A bill allowing a natural gas pipeline to be constructed in Queens and Brooklyn has been signed into law by President Barack Obama.
The New York City Natural Gas Supply Enhancement Act, passed on November 27, authorizes Secretary of the Interior Ken Salazar to issue permits to build and operate a three-mile pipeline underneath Jacob Riis Park and Jamaica Bay in the Rockaways to Floyd Bennett Field in Brooklyn.
The measure is expected to bring clean energy to the city, while creating 300 local construction jobs and generating about $265 million in construction activity, officials said.
“Given the destruction of Hurricane Sandy, this law could not come at a more critical time for New York City,” Mayor Michael Bloomberg said. “This pipeline will help us build a stable, clean energy future for New Yorkers and will ensure the reliability of the city’s future energy needs.”
The new pipeline will be built off the existing Williams pipeline — which brings natural gas from New Jersey to Long Island —- along a planned route through the Gateway National Recreation Area that avoids residential, commercial and environmentally sensitive areas, said Congressmember Michael Grimm.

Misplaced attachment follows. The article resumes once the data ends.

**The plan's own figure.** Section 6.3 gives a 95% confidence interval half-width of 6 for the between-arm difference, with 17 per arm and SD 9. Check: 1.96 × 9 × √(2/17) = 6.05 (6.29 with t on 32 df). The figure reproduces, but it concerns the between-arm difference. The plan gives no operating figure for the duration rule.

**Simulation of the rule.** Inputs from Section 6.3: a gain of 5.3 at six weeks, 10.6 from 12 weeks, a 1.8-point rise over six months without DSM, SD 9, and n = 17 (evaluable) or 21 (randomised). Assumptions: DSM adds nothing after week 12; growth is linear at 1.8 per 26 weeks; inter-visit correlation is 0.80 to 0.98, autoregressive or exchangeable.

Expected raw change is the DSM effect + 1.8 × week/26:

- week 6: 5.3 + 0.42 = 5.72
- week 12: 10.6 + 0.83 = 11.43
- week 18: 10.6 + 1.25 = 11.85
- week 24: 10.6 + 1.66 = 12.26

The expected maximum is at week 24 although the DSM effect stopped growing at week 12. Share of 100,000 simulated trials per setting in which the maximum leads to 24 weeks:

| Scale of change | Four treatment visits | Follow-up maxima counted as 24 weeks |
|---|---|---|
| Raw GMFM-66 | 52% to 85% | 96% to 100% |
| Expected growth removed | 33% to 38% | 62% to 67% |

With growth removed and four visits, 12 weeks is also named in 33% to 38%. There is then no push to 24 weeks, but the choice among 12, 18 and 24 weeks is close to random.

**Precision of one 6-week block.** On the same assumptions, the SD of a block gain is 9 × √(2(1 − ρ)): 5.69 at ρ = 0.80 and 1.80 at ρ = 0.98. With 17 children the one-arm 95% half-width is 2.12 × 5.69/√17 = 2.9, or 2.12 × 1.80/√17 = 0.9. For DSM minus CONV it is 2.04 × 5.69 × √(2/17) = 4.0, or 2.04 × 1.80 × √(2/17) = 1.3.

“At a time when many in [the city] have suffered such great loss, this is welcomed news as we seek to rebuild our local economy and our communities,” Grimm said.
But the pipeline is not “green,” according to activists against the measure, who say it carries a carbon footprint and several environmental hazards, including the risk of possible explosions.
“This is reckless,” said Peter Rugh, spokesperson for Occupy Wall Street Environmental Solidarity. “The area where the pipeline is going through has been decimated by rising tides and flood waters. [Residents] are rebuilding, and they want to rebuild in a green fashion and not with a mega gas pipeline.”
Dan Hendrick, spokesperson for the New York League of Conservation Voters, said the pipeline comes with both positive and negative aspects.
Construction would cause short-term environmental disturbances to the sea floor, Hendrick said, temporarily affecting the “robust” marine ecology of some 100 types of fish and crabs. The potential loss of public parkland use at Floyd Bennett Field has also been at the root of controversy, he said.
But the city would be moving toward a future of natural gas, Hendrick said, which burns cleaner and emits less pollutants.
“Clearly there are some negatives, but there are definitely some positives,” Hendrick said, “and that’s sort of what makes this challenging.”